Do you remember the "fast-forward" button on cassette tape decks and VCRs? Better question: Do you remember cassette tape decks and VCRs? The good news is with everything digital, we no longer have to put up with the high-pitched whine of a tape fast-forwarding, nor do we have to attempt to guess when to hit the stop button. But, given all of the noise and hot air surrounding the fiscal cliff, the idea of a fast-forward button is very alluring. It would be such a satisfying button to push.
The challenge is knowing when to hit "stop." In fact when the news first broke about a fiscal cliff resolution, we wanted to insert a chip into this newsletter that would launch Etta James’ "At Last" upon opening. On second thought, that did not seem to be an appropriate tribute to Etta. And it may have led readers into thinking worries were over, at last.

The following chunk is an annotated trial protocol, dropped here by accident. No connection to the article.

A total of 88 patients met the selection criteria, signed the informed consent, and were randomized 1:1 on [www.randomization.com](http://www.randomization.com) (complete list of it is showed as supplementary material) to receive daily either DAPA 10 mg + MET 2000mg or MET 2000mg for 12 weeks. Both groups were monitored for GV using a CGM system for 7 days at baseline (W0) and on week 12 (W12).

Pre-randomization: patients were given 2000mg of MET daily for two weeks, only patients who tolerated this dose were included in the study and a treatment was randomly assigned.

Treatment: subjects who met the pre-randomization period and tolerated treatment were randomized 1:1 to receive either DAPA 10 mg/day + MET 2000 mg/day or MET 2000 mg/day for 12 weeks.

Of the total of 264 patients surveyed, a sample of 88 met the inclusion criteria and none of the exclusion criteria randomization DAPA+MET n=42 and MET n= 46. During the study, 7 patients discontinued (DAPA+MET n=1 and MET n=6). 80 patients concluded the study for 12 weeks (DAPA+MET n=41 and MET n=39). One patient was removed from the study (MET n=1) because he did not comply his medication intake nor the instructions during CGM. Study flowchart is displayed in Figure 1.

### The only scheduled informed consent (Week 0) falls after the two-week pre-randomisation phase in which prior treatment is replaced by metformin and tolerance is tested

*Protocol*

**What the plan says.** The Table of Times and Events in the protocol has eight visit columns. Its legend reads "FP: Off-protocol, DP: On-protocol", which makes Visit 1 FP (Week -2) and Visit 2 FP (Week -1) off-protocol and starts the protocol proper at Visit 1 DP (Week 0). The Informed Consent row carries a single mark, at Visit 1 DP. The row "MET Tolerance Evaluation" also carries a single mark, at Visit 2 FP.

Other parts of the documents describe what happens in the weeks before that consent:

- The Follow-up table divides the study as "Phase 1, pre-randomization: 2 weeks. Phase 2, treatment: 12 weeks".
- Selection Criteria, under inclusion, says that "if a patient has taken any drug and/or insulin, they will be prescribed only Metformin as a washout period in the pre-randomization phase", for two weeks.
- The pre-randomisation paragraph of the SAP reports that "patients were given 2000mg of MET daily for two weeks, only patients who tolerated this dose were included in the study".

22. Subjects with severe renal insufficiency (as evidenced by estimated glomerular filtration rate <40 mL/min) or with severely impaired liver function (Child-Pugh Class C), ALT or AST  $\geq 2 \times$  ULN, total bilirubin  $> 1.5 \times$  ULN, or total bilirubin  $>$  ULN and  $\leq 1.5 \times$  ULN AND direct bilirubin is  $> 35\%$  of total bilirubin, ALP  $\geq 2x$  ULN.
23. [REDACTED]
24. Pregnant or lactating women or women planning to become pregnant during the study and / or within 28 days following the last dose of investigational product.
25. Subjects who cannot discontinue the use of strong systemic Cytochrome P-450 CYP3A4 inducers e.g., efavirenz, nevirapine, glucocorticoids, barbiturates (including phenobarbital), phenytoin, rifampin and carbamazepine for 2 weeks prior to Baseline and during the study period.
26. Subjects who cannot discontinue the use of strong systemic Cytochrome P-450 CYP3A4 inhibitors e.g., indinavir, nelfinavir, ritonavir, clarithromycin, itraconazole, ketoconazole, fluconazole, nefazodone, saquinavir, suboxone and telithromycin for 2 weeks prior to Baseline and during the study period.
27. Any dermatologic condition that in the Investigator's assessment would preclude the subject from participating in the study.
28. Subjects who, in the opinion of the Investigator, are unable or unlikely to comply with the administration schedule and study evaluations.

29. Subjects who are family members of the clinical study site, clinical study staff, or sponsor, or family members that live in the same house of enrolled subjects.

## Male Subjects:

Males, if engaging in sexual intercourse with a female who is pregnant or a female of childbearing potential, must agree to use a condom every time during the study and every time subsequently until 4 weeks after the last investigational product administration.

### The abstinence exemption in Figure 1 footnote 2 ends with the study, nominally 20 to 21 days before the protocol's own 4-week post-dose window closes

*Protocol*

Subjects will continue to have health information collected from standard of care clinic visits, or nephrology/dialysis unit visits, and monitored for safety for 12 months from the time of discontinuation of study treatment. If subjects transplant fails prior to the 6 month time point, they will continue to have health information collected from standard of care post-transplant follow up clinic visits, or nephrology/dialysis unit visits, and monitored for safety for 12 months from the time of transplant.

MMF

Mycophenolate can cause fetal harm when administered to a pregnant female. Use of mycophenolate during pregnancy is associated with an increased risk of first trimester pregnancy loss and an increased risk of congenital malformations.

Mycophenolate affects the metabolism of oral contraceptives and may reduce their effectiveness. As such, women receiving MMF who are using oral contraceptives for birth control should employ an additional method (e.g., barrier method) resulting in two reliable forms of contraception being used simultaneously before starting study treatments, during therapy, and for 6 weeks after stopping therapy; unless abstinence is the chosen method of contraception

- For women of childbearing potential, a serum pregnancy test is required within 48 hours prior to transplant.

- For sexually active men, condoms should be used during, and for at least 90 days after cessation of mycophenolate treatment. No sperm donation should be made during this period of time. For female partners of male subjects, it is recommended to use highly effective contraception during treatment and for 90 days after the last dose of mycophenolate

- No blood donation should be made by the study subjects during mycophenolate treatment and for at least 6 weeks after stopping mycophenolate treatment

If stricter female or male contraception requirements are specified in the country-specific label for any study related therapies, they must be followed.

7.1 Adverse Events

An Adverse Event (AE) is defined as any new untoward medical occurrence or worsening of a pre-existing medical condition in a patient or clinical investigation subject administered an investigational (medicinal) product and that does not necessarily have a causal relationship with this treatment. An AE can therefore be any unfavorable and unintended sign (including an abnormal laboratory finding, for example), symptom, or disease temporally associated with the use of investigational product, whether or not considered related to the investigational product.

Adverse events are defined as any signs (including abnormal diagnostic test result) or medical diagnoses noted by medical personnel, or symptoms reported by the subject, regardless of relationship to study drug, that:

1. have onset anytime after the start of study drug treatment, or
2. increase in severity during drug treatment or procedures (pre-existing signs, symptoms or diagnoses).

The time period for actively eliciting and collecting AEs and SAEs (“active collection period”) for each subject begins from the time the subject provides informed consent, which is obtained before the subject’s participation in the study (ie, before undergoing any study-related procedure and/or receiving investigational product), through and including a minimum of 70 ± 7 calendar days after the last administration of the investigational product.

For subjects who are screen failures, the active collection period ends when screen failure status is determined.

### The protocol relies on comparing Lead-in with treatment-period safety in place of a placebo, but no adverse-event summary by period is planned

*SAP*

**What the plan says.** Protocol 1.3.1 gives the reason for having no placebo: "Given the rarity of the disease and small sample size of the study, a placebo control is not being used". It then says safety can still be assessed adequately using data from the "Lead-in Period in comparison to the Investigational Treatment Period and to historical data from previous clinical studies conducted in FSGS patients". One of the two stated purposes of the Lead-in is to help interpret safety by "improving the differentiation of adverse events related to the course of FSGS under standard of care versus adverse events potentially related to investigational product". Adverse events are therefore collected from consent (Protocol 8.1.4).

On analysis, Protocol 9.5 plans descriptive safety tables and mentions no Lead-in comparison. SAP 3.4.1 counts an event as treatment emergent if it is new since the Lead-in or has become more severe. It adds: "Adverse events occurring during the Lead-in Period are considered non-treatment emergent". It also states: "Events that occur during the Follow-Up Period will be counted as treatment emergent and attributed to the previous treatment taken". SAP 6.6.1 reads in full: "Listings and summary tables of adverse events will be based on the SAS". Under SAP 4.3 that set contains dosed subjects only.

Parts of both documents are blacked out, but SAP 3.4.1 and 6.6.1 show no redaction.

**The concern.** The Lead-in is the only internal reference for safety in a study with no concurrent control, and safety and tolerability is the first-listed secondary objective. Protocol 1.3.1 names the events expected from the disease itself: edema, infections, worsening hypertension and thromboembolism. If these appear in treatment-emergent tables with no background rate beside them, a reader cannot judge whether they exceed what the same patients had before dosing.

We have news for you. The fiscal cliff resolution is not a resolution, and investors will soon be turning their attention to the debt ceiling debate. In fact, we already hit our debt limit of over $16 trillion on December 31, 2012. Creative accounting and delay of pension payments allowed the U.S. government to continue to operate. Uncertainty is our prevailing wind, momentary respites notwithstanding. The debt ceiling debate is actually only one part of the "troika" that faces investors. Analysts and news anchors are already giving names to these new old challenges a la "fiscal cliff." We have heard "three gorges," "fiscal drag," "FC-2" and "apocalypse now."